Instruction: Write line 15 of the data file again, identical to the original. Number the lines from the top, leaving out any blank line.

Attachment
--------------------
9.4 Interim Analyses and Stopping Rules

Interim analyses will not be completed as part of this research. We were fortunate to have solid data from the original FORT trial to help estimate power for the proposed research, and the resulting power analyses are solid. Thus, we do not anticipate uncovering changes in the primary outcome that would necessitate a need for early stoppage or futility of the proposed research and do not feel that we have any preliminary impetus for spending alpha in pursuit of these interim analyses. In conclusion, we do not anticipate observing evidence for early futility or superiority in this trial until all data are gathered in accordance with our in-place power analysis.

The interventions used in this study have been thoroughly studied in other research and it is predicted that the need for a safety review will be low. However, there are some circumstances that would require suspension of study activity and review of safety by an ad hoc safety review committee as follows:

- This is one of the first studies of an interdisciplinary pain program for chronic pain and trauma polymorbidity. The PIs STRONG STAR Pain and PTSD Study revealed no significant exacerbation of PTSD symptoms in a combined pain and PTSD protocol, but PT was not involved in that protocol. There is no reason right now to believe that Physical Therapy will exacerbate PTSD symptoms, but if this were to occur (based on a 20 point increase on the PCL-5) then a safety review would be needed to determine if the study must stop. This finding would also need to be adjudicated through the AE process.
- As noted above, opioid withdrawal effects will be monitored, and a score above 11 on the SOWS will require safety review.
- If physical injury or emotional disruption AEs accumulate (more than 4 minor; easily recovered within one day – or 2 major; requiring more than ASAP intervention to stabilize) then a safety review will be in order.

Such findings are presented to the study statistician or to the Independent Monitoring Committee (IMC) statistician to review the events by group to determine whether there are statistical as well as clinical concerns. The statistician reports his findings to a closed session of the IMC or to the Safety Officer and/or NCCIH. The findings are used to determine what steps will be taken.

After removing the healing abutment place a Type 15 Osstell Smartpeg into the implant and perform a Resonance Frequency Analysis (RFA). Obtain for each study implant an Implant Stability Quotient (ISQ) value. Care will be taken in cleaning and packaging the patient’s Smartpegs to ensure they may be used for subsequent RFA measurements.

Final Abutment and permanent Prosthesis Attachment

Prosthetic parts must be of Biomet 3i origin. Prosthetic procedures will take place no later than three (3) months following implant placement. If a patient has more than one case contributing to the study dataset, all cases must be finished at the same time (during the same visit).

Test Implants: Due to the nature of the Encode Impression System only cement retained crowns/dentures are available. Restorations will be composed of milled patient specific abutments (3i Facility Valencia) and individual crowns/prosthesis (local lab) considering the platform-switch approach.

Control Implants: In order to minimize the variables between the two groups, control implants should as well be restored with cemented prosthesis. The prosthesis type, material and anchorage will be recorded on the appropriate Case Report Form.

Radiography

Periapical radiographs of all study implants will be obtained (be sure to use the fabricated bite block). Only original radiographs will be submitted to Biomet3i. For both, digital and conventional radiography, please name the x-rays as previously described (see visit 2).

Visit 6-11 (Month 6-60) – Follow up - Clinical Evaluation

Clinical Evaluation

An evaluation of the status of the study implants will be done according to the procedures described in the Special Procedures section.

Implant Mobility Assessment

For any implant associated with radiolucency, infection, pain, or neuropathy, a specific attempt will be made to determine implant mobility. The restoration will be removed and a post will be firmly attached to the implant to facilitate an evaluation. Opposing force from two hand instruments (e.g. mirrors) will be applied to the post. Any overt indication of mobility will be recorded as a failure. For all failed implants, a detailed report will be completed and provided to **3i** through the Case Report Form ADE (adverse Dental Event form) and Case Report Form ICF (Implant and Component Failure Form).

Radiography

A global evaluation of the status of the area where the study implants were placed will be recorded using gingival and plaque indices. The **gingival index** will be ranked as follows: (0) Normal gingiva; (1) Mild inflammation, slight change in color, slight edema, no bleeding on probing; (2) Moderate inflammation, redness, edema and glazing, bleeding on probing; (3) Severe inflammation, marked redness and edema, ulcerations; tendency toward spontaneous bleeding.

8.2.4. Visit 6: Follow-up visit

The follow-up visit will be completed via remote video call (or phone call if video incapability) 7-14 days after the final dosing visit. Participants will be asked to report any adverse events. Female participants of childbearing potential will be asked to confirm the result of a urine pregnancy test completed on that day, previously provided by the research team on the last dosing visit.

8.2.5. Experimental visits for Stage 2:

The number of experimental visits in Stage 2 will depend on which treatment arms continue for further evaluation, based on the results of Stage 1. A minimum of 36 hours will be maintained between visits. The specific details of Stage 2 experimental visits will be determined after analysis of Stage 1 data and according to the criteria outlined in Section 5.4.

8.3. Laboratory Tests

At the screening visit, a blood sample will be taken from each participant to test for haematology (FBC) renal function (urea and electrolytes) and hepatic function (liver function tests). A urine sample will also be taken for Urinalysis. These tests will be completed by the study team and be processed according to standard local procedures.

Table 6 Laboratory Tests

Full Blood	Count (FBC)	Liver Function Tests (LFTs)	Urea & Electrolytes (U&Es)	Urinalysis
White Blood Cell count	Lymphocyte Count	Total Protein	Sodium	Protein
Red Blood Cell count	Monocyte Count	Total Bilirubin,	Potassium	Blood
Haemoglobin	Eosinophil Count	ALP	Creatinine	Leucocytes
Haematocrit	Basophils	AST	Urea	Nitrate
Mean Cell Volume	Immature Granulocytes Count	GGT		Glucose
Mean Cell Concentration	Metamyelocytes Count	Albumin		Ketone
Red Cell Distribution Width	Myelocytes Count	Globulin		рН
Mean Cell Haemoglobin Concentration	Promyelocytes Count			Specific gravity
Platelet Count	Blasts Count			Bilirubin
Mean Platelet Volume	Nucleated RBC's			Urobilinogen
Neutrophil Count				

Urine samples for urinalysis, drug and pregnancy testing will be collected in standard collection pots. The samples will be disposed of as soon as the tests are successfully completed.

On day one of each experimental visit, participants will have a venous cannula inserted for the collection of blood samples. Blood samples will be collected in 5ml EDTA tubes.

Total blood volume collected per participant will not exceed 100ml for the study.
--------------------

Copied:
Visit 6-11 (Month 6-60) – Follow up - Clinical Evaluation